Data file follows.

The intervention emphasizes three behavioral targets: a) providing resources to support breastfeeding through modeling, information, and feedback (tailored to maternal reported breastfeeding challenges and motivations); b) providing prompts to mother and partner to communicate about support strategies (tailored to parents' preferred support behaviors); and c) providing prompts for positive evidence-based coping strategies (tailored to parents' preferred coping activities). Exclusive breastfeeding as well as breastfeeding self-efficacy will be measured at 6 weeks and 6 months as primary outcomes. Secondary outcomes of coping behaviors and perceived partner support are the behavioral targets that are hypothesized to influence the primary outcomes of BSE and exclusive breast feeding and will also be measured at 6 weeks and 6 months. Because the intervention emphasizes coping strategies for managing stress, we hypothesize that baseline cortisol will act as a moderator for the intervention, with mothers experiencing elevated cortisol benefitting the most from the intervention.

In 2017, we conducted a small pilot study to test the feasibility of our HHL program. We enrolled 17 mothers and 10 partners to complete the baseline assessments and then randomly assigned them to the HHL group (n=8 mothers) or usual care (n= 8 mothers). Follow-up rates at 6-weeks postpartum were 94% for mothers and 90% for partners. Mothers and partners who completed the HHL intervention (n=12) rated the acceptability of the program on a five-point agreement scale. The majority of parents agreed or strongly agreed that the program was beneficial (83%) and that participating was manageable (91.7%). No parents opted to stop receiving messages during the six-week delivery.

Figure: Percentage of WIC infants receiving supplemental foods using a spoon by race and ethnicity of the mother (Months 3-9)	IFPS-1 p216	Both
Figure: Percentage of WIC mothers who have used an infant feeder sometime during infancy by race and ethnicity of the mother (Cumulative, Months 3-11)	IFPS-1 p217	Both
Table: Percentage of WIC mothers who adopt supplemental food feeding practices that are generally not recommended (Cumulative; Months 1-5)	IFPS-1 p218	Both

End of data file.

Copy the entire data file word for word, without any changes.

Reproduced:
The intervention emphasizes three behavioral targets: a) providing resources to support breastfeeding through modeling, information, and feedback (tailored to maternal reported breastfeeding challenges and motivations); b) providing prompts to mother and partner to communicate about support strategies (tailored to parents' preferred support behaviors); and c) providing prompts for positive evidence-based coping strategies (tailored to parents' preferred coping activities). Exclusive breastfeeding as well as breastfeeding self-efficacy will be measured at 6 weeks and 6 months as primary outcomes. Secondary outcomes of coping behaviors and perceived partner support are the behavioral targets that are hypothesized to influence the primary outcomes of BSE and exclusive breast feeding and will also be measured at 6 weeks and 6 months. Because the intervention emphasizes coping strategies for managing stress, we hypothesize that baseline cortisol will act as a moderator for the intervention, with mothers experiencing elevated cortisol benefitting the most from the intervention.

In 2017, we conducted a small pilot study to test the feasibility of our HHL program. We enrolled 17 mothers and 10 partners to complete the baseline assessments and then randomly assigned them to the HHL group (n=8 mothers) or usual care (n= 8 mothers). Follow-up rates at 6-weeks postpartum were 94% for mothers and 90% for partners. Mothers and partners who completed the HHL intervention (n=12) rated the acceptability of the program on a five-point agreement scale. The majority of parents agreed or strongly agreed that the program was beneficial (83%) and that participating was manageable (91.7%). No parents opted to stop receiving messages during the six-week delivery.

Figure: Percentage of WIC infants receiving supplemental foods using a spoon by race and ethnicity of the mother (Months 3-9)	IFPS-1 p216	Both
Figure: Percentage of WIC mothers who have used an infant feeder sometime during infancy by race and ethnicity of the mother (Cumulative, Months 3-11)	IFPS-1 p217	Both
Table: Percentage of WIC mothers who adopt supplemental food feeding practices that are generally not recommended (Cumulative; Months 1-5)	IFPS-1 p218	Both